Media outlets, in particular the BBC, would have you believe that UKIP are making real headway in Westminster. After all, they won two bi-elections in 2014, didn’t they? But both of their candidates in these bi-elections had stepped down as Conservative MPs in their constituencies after defecting to UKIP. The resulting bi-elections re-elected them as MPs in these constituencies. The voters were obviously wanting to keep the status quo. These were not bi-elections won from Labour or even the Conservatives. They were won by default.

This idea that UKIP are changing the Westminster landscape is as spurious as their statistics; but it’s reeling voters like Matthew in. He truly believes that if he votes UKIP then things will change in Westminster.

The likelihood is that they won’t, but his vote could possibly mean that Westminster swings to the extreme right, which would be disastrous for all of us. Just look at what happened in Germany in the 1930s and where that led.

If you want to make a protest or a stand against the way Westminster is currently run, then vote Liberal Democrat, or Green, or for the Monster Raving Loony Party. Or vote for the independent candidate in your constituency, if you have one. Better still, spoil your vote, write “none of the above” and stick it in the ballot box.

A vote for UKIP is a vote for intolerance, xenophobia and hypocrisy. None of these things should get a foothold in Westminster.

Posted in Activism, General Election 2015, Politics | Tagged , , , , , , , , , , , , , , , , , , , , , , , | Leave a comment

“Colour blindness” and equalities legislation

Last week, I watched this programme on Channel 4 about race. It was a fascinating breaking down of a lot of the myths we have been fed about race and racial stereotyping and it certainly made me think. However, the section which stood out for me was when Trevor Phillips interviewed UKIP leader, Nigel Farage.

You probably saw something about this interview, as it made it onto social media and into the national news programmes before it was broadcast. Mr Farage was asked whether he would scrap all equalities legislation, with particular reference to the sections on race prejudice. He said that he would, because “as a party, we are colour blind”. I’ve also heard him say similar things about other equality-legislation-protected minorities like women and the LGBT community.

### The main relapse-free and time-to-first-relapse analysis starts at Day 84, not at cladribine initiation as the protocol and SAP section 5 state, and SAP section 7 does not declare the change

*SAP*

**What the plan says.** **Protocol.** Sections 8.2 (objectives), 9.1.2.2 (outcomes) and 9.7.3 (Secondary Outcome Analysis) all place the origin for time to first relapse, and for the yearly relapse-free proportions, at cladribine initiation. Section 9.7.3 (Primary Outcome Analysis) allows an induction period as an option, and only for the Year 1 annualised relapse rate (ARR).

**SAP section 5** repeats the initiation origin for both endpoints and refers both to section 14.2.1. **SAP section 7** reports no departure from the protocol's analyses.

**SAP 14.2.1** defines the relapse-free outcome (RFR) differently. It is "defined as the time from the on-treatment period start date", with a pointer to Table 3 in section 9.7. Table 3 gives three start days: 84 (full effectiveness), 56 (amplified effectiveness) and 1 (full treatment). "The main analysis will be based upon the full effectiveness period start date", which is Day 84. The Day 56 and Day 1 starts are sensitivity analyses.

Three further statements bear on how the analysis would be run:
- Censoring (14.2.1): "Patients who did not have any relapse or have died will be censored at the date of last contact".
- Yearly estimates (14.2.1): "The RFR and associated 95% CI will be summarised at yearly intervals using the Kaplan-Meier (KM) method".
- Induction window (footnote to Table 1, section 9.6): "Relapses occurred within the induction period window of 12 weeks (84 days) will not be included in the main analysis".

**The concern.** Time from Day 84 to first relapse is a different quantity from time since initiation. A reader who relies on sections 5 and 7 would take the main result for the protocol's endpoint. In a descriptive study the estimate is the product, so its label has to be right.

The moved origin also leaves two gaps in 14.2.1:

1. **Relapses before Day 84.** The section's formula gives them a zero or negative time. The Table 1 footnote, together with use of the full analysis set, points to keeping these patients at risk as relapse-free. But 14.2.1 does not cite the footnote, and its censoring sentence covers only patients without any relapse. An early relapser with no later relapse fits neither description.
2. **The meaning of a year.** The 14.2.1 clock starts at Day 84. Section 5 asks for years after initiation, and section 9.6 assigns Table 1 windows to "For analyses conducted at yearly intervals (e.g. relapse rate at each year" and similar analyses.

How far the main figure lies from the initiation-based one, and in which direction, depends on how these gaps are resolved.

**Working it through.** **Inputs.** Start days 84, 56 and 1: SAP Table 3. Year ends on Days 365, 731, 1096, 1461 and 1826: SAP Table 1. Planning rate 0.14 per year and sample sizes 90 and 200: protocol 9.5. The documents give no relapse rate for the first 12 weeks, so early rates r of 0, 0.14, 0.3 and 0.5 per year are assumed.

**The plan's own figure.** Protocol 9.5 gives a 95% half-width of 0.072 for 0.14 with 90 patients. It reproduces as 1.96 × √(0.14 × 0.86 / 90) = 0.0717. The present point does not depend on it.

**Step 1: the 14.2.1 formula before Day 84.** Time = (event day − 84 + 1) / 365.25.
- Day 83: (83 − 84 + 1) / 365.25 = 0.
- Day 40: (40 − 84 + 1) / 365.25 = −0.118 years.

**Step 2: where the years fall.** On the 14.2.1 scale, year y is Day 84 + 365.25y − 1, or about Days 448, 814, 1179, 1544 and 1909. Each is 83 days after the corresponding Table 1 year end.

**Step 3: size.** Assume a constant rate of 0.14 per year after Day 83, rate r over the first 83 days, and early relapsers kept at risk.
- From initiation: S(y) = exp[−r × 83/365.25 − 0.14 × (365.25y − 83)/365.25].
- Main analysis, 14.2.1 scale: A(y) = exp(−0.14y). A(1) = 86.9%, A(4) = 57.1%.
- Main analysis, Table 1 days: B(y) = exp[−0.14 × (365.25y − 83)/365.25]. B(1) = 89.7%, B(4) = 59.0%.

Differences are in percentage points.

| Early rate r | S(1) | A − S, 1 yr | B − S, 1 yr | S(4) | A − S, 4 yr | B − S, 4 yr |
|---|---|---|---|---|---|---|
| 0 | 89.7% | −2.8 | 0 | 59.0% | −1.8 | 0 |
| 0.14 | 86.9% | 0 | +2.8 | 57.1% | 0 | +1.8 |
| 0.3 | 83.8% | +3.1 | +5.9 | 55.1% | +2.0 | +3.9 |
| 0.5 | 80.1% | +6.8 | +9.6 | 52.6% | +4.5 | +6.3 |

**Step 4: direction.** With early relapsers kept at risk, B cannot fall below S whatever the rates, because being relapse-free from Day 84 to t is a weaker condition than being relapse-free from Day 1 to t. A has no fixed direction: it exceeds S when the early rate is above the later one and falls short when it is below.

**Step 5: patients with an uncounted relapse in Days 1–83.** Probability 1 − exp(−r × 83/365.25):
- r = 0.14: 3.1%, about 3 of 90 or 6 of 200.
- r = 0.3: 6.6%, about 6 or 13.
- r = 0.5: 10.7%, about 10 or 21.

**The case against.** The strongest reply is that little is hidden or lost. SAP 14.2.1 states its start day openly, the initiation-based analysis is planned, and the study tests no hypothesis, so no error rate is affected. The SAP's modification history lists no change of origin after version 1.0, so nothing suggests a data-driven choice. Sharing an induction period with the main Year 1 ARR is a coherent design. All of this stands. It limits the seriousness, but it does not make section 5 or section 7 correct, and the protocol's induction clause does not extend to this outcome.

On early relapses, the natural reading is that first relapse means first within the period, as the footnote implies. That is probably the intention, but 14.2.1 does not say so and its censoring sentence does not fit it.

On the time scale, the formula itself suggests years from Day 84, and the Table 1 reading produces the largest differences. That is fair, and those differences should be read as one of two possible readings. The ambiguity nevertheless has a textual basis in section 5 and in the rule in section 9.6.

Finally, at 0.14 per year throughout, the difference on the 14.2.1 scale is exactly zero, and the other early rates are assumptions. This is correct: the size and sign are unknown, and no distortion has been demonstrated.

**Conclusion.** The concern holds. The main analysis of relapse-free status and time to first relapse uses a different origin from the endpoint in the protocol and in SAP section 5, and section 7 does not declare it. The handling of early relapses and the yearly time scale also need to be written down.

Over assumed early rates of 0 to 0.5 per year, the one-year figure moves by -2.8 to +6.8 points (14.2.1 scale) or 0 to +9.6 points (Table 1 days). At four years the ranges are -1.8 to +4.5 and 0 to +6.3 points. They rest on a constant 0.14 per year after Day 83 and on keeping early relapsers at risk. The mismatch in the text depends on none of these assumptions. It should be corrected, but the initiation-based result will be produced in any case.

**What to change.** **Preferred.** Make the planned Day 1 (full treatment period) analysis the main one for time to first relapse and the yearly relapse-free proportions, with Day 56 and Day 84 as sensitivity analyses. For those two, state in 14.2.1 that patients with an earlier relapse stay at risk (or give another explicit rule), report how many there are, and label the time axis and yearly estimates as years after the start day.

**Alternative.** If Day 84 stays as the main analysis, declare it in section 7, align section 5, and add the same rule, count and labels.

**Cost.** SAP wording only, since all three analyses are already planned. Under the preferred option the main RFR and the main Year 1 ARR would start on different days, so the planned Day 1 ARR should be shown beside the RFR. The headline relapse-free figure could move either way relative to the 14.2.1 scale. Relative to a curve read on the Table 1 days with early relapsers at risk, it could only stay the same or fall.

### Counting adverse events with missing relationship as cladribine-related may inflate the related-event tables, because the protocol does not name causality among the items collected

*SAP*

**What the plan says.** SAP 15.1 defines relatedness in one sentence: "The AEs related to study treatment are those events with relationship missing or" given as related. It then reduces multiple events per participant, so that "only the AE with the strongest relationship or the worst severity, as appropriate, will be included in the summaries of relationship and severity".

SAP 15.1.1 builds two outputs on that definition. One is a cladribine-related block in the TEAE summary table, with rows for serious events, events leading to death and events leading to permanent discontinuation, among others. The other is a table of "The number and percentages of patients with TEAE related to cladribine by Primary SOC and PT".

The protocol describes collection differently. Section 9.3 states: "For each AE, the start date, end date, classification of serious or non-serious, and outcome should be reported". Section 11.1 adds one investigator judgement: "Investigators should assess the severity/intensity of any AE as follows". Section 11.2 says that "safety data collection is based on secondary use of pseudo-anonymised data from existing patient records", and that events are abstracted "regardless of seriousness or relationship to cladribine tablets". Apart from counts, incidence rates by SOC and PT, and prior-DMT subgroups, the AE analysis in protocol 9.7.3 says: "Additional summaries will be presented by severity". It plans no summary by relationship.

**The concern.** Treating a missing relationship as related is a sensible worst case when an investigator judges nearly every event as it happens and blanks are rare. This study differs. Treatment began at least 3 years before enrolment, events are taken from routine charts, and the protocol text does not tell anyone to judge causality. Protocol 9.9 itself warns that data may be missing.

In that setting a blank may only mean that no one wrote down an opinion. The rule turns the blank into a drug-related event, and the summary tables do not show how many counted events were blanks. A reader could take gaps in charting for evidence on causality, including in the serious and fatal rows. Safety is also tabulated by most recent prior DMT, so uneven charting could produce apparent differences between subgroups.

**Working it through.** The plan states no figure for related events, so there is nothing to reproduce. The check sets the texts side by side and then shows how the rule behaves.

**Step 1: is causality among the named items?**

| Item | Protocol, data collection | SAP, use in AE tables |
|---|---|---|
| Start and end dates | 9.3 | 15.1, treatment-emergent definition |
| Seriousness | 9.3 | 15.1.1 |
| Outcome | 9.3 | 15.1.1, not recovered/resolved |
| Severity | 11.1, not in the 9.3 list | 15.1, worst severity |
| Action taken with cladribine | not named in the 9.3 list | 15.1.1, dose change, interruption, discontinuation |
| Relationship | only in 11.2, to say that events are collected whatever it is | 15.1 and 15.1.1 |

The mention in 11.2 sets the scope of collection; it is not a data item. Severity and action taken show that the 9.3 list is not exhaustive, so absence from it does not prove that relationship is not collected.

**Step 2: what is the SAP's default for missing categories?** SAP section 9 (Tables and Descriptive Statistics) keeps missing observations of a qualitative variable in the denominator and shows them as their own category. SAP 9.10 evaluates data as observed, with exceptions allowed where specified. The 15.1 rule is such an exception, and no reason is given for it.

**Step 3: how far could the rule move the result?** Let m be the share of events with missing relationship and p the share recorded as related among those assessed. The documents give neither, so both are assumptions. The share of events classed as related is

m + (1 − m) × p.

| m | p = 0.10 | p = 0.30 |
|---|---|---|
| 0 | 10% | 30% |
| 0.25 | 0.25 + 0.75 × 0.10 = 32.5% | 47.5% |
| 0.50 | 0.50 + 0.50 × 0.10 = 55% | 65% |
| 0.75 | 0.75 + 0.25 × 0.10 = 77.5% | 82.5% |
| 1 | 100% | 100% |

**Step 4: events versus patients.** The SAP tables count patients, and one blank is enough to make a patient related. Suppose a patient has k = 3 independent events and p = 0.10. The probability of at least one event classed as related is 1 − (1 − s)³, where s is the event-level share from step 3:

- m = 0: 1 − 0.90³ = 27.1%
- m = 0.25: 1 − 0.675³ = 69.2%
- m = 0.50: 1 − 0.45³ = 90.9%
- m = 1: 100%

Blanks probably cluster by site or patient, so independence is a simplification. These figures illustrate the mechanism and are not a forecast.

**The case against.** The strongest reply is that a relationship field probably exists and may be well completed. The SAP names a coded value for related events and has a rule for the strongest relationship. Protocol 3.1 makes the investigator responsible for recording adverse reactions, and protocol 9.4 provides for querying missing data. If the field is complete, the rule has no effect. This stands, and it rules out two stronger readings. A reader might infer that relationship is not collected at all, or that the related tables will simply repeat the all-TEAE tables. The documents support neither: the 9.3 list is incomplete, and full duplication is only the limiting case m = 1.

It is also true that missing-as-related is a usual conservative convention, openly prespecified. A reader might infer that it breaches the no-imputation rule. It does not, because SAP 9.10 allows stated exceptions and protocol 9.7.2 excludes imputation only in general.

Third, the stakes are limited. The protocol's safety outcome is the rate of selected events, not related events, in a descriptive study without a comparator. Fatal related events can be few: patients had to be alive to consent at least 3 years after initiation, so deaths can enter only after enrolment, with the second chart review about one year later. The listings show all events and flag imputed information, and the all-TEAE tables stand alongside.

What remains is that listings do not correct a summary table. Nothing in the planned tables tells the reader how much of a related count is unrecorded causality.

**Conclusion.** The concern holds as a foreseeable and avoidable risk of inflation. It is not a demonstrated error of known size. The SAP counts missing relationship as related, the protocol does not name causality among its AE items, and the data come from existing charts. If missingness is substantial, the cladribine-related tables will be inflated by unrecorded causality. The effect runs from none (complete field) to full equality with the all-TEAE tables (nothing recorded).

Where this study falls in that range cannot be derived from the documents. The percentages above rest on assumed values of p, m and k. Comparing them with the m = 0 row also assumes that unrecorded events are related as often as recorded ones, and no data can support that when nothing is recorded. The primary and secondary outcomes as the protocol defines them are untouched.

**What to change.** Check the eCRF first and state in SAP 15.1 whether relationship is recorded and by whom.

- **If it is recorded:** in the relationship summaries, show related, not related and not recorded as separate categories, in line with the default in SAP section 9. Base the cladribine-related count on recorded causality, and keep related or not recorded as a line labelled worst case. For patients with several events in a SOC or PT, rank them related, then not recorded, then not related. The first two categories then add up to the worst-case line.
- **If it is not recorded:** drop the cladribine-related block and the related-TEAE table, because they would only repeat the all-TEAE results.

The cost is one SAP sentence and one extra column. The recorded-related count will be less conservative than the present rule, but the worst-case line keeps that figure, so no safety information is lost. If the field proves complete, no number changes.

But these statements just don’t stand up to scrutiny. As a person, I may believe that people of any race, women and LGBT people deserve the same rights and protections as anyone else in society. However, the person standing next to me may well hold exactly the opposite opinion. It’s all very well for Nigel Farage to say that, if UKIP get into power in May, they will be able to scrap equalities legislation and everyone will live happily ever after in a miraculously unprejudiced and equal British society. This is a pipe dream.

Equalities legislation exists because of the sizeable minority of people in this country and all over the world who persecute people of colour, LGBT people, women etc, because of who they are.

Just a few days ago, a woman was beaten to death by a male mob on the streets of Kabul, in Afghanistan. It’s not clear why, and the Afghan authorities have so far falsely claimed that she was mentally unstable and had been seen burning a copy of the Qur’an. It seems likely that all she did was stand up to a man in the crowd. Afghanistan has a sizeable women’s rights movement which is working hard to end this type of prejudice and violence. The Afghan government has pledged to support this cause, and the president has publicly condemned this killing. This is only the start. Ending this type of violence and prejudice is about education and social acceptability.

In the 1950s, advertisements like the one below regularly appeared in newspapers and magazines all over the Western world (this one is American):

1952 advertisement for Chase and Sanborn coffee

We look at these advertisements today and we laugh with horror that it was ever socially acceptable to hit your wife if she displeased you in some way.

But the reason it is no longer acceptable is because many women (and men) fought for the law and social attitudes to change. As it became more acceptable for women to be seen as strong human beings in their own right, this sort of advertising and the behaviour it encourages became socially and legally unacceptable.

The same can be said of any minority group currently protected by equalities legislation.

And it only takes a change of government to change social attitudes. Look at the rise of Nazism in Germany in the 1930s. I’m sure that most of the Nazi German forces, if asked before they took up arms in Hitler’s cause, could never have imagined the pain, murder and destruction they would inflict on the Jewish people, gay people, people with mental illness and the disabled.

We need equalities legislation because not everyone is accepting of everyone else. Some people even have so much hate and disdain for a particular minority that they are prepared to kill because of it. The law must be there to hold these people to account.

Posted in Activism, Advertising, Crime, Education, Feminism, Holocaust, LGBT, Media, Politics | Tagged , , , , , , , , , , , , , | 1 Comment